Most ISPs are small, local businesses.
Some started in the late 1980s as hobbies. People who were spending too much time (and money) on their computers turned themselves into bulletin board system operators, or sysops, by hosting discussions and file sharing to get some of that money back.
Then they decided to link their discussions to the Internet’s Usenet service, either sharing the file late at night or buying dedicated links. They began selling access to this resource and to global email. Even before the web was spun, many found themselves becoming ISPs.
Local ISPs have thrived by dedicating themselves to their customers. Most surveys I’ve seen show that the share of the access market held by local ISPs continues to grow, while the shares of larger rivals, such as America Online, have shrunk.
But there has always been a healthy paranoia in the ISP community, and at last week’s ISPCON conference in San Jose, Calif., the villain was easy to identify. It wasn’t Bill Gates of Microsoft or even MCI WorldCom’s Bernie Ebbers. It was AOL and Steve Case.
Stephen Heins of NorthNet, a Wisconsin-based ISP, at one time had Case as an ally in trying to open up cable networks to competition for broadband services. Once AOL bought Time Warner, owner of the second largest cable network, Heins took the betrayal personally. Final approval of the merger is still pending.
So perhaps he was a bit over the top at a session titled “The Open Access Emergency.” He said, for instance, that USA TODAY stopped covering the open access story after it became an information provider to AOL. He spun a tale in which a few great companies, led by AOL, decide what Americans will know of their world by dominating residential broadband.
There is a broadband gold rush going on, and if you can reach customers with fast service, you will win them. My sister, who lives in San Jose, regaled me with her phone company’s repeated (failed) attempts to provide her with DSL service. If the local cable company were offering data service, she said, she’d grab it in a heartbeat.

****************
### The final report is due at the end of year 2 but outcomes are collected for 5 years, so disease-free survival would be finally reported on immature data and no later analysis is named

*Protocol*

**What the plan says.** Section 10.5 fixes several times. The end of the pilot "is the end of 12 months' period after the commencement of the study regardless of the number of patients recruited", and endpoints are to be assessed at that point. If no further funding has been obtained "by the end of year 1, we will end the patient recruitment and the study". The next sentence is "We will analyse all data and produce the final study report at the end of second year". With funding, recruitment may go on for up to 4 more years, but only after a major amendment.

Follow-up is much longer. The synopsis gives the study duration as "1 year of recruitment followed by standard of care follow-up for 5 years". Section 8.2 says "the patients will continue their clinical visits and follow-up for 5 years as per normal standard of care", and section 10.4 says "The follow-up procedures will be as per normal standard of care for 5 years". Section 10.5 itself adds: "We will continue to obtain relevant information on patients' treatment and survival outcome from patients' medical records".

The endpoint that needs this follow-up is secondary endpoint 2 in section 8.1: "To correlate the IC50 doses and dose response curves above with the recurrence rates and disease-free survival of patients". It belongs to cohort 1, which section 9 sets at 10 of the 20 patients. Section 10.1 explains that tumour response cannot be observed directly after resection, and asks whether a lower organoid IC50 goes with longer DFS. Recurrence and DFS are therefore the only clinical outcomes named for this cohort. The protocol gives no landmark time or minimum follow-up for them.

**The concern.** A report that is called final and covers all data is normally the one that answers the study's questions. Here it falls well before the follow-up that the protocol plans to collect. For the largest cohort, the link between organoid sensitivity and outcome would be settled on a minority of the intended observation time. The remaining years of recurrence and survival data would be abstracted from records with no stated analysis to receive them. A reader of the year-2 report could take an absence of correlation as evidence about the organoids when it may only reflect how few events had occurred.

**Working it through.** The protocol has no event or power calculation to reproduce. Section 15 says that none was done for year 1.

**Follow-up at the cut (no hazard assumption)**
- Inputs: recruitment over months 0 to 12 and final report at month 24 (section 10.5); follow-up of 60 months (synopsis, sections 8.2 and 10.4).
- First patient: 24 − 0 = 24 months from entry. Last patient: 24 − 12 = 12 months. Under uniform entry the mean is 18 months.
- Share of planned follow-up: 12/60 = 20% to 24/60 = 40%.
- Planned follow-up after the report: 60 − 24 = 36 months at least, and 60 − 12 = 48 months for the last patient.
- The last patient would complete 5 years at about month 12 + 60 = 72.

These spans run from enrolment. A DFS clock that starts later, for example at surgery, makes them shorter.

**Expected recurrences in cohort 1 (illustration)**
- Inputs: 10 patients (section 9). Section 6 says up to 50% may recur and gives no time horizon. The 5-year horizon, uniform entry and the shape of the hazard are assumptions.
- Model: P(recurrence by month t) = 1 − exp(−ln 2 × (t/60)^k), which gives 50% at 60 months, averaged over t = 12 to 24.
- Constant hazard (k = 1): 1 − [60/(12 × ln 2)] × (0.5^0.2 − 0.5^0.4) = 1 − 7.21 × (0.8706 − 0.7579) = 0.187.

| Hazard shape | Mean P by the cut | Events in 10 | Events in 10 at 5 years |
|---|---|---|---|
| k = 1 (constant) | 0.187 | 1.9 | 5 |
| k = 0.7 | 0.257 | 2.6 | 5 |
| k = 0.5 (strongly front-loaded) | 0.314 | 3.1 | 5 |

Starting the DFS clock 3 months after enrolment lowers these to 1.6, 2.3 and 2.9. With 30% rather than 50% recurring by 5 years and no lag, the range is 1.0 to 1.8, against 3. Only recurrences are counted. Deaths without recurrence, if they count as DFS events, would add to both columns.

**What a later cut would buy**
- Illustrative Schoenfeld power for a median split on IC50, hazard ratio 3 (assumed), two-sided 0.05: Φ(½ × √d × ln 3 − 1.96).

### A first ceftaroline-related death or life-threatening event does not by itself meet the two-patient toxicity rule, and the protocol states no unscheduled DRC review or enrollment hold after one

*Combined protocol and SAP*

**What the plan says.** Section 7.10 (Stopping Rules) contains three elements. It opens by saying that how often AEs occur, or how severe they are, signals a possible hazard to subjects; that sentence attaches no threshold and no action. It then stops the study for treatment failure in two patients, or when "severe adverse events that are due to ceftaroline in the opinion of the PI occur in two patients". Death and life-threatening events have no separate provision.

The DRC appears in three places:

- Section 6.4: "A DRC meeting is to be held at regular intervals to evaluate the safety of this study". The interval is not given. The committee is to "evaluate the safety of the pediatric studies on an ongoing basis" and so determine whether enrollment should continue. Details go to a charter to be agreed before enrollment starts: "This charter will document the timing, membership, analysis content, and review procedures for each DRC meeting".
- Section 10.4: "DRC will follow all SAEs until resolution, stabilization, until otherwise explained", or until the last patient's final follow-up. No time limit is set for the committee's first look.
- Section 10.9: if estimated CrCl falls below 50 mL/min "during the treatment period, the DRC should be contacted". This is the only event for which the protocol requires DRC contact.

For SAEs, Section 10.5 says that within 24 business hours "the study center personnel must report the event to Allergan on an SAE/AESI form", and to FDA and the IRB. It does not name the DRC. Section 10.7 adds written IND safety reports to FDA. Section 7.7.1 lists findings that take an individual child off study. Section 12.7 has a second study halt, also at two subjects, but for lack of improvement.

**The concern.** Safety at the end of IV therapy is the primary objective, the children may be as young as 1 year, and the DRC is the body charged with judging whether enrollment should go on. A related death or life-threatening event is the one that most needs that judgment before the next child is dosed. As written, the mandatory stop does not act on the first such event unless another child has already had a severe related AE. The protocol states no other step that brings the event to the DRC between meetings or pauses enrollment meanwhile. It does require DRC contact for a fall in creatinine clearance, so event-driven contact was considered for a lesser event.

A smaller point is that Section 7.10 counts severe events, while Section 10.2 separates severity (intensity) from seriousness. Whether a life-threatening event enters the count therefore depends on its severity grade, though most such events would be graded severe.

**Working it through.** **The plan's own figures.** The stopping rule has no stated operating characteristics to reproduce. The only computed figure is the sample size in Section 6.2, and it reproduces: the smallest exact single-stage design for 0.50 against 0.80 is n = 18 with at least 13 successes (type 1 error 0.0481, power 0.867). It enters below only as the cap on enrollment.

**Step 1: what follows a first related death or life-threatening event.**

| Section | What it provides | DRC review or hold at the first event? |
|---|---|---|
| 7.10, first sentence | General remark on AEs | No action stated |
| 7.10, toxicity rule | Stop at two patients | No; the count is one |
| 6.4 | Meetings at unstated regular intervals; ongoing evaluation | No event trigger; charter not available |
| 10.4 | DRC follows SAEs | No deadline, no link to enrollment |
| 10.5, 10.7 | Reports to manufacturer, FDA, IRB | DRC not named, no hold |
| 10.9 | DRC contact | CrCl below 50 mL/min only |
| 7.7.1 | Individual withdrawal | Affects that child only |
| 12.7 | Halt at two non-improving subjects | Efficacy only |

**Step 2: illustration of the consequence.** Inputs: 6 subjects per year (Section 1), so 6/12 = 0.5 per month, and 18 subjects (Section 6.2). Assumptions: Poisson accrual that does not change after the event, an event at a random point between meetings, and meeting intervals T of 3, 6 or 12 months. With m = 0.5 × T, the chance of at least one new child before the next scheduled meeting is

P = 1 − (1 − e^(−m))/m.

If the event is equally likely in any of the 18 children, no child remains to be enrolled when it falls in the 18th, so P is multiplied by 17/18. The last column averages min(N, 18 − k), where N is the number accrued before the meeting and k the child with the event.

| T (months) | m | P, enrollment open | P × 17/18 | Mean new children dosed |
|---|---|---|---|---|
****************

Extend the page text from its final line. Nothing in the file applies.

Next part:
Because cable providers are their own monopoly ISPs, they can provide service simply and cheaply to residential customers. They currently dominate the residential broadband market. Heins seemed convinced this will continue, choking off and killing the local ISPs, the customers’ friend.
All he wants, he claimed, are terms for accessing the cable under which he can make some money. He complained bitterly that cable operators are demanding $50,000 payments before they will even talk to an ISP and putting all sorts of other technical and financial roadblocks in the way of providing competitive services. Heins, and the other ISPs that shared the room with him, seemed ready to march on Washington if regulators don’t open up cable soon. (Federal agencies were planning on making a ruling last week but were delayed by other political events.)
Two reporters in the room offered some different views. “Why shouldn’t cable operators be able to profit from lines they spent billions of dollars stringing and billions more upgrading for two-way service?” asked one.
“Why should cable operators see fear and loathing as anything more than the dying squeals of doomed competitors,” asked another, “when there are plenty of other ‘last mile’ technologies available? Shouldn’t the cable operators need ISPs rather than ISPs needing cable?”
Heins was hearing nothing of it. He seemed quite ready to fight. To me, he looked like a fearsome enemy to have. But someone, maybe even Steve Case, may yet be able to make him a true friend.